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JFH Concert Review

Photos by Cor

Kirk Cameron, Skillet, Project 86, Relient K, Josh Harris, Tait, Kevin Max, tobyMac, dc Talk
6/30/01, Mt. Union, PA. at the Agape Farm.

The fourth and final day (third full) of Creation 2001. Part of us was ecstatic to go home, forsake camping and return to the beds we call our own. But the majority was enjoying the week way too much to want to leave. Thank the Lord for the food vendors there as well. After cooking "food" at our campsite or just swallowing a Pop Tart and a soda each morning, it was a nice break to snag a stromboli or cheese steak from one of the festivals vendors. But Saturday ran like not much more than just another installment into the Creation yearly festival. Only difference? A stellar lineup. And the lineups are what tend to really make the days.

Once again worship started at 9am, followed by the morning speaker who this time was a special treat. Television's Mike Seaver from Growing Pains, actor Kirk Cameron spoke at 9:15am for a regretfully short 25 minutes about his testimony and how he got saved while doing the show. He got surprisingly emotional during his talk about "More to This Life," as he mentioned experiences he had growing up and things he went through while doing the show from 1985 to 1992.

From 9:55am to Noon, the festival presented a new feature, All Creation Sings, which involved the audience singing along to worship songs to be used for a live recording to be released on CD later this year. Helping lead the worship was Darrell Evans, Lincoln Brewster, Paul Baloche, Jami Smith, and Rita Springer. It was around this time that me and a friend experienced the autograph lines at Creation in a not-so desirable way.

Among the merch tents at the top of the hill across from main stage, was a tent that featured regular autograph signings with most of the artists featured at the festival. We decided to give it a whirl and wait in line so we could get our chance to meet Kirk Cameron (and so I could get an autograph for someone who likes him and his role in the recent Left Behind film). We waited approximately an hour in a half in a slow moving line which incidentally was cut off about 10 people ahead of us. Although we were all quite upset, Kirk had been signing for quite some time and the security assured us he had already stayed over his limit of time and missed a press meeting (which if you've been to a press meeting, you'll know he's not missing much). What would have made a lot more sense regarding the autograph line would if they had cut it off earlier, further down the line, so those waiting as long as we did, didn't have to feel cheated. But our story is just 1 negative experience out of the thousands who had positive ones during the week.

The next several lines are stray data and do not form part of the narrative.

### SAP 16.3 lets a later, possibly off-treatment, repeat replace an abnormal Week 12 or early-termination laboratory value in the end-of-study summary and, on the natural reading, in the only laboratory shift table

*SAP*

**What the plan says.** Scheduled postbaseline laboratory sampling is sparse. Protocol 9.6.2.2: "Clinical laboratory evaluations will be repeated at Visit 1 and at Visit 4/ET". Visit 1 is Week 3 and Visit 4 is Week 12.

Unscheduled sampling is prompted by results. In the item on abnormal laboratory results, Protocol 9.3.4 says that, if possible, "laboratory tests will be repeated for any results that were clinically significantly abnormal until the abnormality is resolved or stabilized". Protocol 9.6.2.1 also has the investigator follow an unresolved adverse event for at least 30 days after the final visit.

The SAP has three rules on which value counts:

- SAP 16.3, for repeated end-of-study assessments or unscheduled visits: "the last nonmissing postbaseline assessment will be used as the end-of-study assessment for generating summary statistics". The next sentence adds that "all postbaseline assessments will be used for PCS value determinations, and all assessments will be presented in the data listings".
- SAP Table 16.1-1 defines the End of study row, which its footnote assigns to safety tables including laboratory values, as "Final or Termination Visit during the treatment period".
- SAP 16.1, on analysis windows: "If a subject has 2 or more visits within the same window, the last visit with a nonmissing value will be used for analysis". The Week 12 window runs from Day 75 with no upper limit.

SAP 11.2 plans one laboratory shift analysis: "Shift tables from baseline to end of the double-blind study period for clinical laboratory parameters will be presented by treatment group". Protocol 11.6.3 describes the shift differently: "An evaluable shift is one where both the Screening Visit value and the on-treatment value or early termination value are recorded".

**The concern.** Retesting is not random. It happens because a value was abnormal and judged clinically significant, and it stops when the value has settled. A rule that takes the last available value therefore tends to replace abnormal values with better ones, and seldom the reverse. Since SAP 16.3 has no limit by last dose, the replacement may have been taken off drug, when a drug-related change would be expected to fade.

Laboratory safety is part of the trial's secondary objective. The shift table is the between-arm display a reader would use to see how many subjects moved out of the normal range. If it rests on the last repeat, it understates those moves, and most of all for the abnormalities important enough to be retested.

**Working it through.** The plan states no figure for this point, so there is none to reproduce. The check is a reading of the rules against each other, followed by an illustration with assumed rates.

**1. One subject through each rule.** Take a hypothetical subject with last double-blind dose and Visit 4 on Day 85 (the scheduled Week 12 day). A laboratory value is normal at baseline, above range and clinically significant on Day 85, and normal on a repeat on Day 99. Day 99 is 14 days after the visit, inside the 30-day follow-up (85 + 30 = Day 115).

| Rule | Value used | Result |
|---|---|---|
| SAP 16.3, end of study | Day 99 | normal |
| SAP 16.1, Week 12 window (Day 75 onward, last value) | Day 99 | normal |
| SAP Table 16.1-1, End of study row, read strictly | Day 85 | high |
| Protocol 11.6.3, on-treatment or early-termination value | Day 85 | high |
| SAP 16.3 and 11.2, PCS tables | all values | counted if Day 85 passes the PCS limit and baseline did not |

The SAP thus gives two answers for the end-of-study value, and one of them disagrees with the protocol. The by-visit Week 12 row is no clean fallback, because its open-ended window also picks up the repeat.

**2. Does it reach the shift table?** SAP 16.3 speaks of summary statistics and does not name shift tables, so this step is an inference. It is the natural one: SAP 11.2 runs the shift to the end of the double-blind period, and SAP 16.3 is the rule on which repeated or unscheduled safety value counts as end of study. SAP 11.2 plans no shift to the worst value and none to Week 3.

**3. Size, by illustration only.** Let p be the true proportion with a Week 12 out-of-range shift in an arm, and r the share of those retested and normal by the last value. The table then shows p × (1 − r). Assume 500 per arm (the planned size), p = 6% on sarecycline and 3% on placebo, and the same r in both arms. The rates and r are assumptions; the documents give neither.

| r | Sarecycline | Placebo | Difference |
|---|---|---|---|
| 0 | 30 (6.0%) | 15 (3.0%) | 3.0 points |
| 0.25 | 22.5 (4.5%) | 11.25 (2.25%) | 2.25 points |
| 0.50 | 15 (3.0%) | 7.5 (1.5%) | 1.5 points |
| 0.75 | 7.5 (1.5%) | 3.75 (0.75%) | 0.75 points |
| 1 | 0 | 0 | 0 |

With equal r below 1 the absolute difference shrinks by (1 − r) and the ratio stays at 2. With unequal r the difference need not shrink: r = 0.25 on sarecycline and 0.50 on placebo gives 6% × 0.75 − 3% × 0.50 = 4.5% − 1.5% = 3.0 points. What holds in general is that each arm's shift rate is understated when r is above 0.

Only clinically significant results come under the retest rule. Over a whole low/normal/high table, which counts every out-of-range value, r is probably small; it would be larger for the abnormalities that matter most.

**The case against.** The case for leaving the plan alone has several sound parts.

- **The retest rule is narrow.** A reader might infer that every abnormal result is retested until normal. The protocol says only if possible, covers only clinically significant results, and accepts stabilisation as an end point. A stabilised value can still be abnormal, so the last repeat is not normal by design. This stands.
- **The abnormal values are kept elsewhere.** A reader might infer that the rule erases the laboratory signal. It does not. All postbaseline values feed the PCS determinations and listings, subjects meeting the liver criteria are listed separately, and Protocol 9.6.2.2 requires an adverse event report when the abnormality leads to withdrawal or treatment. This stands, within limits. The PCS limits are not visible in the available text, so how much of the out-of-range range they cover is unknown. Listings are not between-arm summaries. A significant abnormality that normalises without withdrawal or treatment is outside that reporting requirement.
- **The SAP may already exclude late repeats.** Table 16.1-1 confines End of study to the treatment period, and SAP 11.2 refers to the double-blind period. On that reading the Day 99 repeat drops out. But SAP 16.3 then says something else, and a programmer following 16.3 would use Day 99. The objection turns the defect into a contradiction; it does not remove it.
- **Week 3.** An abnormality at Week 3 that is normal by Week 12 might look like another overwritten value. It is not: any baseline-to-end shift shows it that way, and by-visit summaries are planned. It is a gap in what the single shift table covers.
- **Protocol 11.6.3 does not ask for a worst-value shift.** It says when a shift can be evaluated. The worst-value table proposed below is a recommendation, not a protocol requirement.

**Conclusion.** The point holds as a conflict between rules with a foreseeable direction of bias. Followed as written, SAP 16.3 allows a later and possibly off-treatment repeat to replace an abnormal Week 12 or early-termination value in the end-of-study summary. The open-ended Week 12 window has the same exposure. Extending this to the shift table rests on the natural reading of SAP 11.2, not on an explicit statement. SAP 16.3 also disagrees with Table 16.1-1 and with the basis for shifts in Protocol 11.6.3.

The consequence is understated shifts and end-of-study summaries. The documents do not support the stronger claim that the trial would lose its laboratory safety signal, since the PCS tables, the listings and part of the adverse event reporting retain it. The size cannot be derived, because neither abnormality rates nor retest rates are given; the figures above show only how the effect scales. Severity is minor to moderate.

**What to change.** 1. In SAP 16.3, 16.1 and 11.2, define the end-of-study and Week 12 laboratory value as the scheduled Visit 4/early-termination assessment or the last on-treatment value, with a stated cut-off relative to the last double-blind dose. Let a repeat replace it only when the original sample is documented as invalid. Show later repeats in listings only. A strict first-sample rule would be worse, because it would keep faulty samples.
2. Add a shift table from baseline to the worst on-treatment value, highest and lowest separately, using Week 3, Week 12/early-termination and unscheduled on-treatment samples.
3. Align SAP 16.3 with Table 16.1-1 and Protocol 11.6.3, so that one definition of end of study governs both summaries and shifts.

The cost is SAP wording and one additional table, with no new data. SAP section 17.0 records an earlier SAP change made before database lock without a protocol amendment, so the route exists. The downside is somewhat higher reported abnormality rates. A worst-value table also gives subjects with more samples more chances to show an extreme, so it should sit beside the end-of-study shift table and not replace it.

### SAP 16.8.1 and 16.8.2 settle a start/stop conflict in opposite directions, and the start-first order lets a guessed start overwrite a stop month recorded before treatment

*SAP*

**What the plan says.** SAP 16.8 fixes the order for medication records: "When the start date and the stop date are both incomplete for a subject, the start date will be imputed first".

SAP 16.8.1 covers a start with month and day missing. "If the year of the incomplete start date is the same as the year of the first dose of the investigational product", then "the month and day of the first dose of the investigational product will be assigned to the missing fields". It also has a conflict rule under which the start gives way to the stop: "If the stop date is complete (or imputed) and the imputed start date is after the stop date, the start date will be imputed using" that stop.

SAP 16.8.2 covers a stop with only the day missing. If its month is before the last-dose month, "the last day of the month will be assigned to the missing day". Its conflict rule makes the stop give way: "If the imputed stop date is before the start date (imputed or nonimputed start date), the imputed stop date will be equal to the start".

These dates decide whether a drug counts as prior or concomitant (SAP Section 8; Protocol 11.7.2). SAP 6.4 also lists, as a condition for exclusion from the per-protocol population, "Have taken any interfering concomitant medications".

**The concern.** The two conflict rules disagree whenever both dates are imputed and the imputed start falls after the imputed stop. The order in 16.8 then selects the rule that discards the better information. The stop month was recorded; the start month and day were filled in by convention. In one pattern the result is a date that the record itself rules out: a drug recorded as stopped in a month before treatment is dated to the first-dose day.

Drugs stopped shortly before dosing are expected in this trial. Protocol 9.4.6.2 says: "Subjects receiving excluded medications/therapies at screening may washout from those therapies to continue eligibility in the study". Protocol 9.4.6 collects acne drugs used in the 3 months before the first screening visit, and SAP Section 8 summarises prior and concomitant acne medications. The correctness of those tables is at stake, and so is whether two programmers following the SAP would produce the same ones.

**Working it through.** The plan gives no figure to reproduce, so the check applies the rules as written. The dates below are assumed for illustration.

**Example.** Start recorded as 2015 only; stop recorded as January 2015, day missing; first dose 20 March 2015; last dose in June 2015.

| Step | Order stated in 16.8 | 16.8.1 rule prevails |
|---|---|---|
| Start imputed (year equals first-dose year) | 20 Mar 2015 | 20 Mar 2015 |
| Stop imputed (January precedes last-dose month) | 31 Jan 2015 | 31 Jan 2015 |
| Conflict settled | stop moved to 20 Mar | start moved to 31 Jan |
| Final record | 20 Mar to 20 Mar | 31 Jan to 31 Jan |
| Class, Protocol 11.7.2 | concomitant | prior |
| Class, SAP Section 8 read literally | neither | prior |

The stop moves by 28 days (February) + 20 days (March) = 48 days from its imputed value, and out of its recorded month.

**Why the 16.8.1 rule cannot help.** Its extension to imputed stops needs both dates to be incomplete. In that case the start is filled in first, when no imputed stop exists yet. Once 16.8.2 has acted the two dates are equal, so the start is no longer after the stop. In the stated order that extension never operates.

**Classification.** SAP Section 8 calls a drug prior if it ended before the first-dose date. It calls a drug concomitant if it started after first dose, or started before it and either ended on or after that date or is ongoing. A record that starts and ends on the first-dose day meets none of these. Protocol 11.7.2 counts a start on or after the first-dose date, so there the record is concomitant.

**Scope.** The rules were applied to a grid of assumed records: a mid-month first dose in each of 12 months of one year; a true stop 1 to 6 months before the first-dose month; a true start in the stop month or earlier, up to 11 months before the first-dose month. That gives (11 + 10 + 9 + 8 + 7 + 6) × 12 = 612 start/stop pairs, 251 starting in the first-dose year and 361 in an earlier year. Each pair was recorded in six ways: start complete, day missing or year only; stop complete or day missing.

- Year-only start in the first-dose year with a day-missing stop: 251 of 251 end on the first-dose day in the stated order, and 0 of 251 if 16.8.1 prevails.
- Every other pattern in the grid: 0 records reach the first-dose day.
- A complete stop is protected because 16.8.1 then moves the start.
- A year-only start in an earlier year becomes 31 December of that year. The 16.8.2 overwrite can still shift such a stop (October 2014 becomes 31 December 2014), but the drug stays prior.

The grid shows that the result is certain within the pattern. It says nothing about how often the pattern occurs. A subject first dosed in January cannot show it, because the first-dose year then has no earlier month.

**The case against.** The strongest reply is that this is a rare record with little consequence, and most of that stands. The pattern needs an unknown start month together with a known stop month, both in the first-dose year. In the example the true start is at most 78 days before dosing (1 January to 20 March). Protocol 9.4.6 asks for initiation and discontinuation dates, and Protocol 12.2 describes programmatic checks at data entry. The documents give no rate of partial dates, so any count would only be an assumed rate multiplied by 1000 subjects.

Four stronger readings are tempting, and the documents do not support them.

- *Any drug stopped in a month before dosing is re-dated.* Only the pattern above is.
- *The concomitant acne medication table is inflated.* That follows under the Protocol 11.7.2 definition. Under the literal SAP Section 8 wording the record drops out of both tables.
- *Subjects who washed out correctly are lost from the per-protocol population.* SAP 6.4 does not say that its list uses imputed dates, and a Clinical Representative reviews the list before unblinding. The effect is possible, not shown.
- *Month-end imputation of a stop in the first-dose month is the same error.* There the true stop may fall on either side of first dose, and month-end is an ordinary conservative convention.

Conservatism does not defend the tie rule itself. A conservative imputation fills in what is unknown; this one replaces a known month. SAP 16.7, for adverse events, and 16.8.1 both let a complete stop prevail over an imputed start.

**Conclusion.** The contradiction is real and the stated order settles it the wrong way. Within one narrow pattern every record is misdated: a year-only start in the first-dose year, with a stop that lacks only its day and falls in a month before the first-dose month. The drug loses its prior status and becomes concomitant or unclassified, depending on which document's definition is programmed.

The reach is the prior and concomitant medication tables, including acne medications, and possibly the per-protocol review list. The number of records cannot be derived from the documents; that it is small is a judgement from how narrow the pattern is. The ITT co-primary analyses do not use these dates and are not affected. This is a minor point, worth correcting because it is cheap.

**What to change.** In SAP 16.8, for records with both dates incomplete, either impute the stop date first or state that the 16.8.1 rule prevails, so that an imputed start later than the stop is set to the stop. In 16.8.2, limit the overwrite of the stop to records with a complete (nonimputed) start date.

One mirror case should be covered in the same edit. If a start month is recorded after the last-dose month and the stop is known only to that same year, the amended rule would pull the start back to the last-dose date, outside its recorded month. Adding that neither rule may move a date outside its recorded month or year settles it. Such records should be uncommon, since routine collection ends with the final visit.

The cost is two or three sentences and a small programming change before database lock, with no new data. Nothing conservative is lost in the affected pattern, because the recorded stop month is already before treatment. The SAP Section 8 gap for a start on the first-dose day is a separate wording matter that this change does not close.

At 1:00pm, we were struck with quite a dilemma. Skillet or Project 86? For many of you that may be a no brainer, but for me it wasn't. I love them both, but Skillet is great live and I had yet to see Project live. Skillet was performing on main stage, while Project was performing at the Fringe. The compromise? Watch half of one show and half of the other. Skillet opened with "You're Powerful," rocking the main stage as hard as they could. John Cooper thumped his bass while screaming praises to our Creator, while his wife Corey was head-banging as she played the keyboards. "'Original Panhead'," John read a sign from a fan in the crowd, "Thanks man. It's encouraging to know we still have fans from the beginning!" The Coopers and their band were extremely real and personal with their audience. This was especially apparent in their intro to "I Rest" (which followed "Dive Over In" and "Invincible"), where they told a story of how their band equipment was stolen and Corey just sat down and started making up and singing the chorus "I Rest." After "You Take My Rights Away" and "Best Kept Secret," I left main stage and proceeded to Fringe to catch the tail end of Project 86's show. To my surprise, the band hadn't even started yet. Apparently, they had arrived late to the festival and were still setting up when I got to the stage. It wasn't until after 2 (when Relient K was supposed to go on) that the band started their set. They opened with their emotional "Me Against Me," a song about our inner struggles with ourselves and our sin. "One Armed Man" followed, along with "Chapter 2" and a brand new song entitled "The Spy Hunter." The band was forced to play a shorter set due to their lateness and because Plankeye wasn't able to show for their 4pm set, there luckily was an extra hour at Fringe Stage to work with. The band had a lot of energy and presented the hardest rocking show that I [personally] saw that week. The crowd got quite wild, however. Even some Creation security suffered injuries (including a bloody nose), and the security guards were working overtime throwing people out of the crowd-turned-mosh-pit. The set continued with the dark "Chimes," and ended with "Sad Machines" and their popular "Stein's Theme."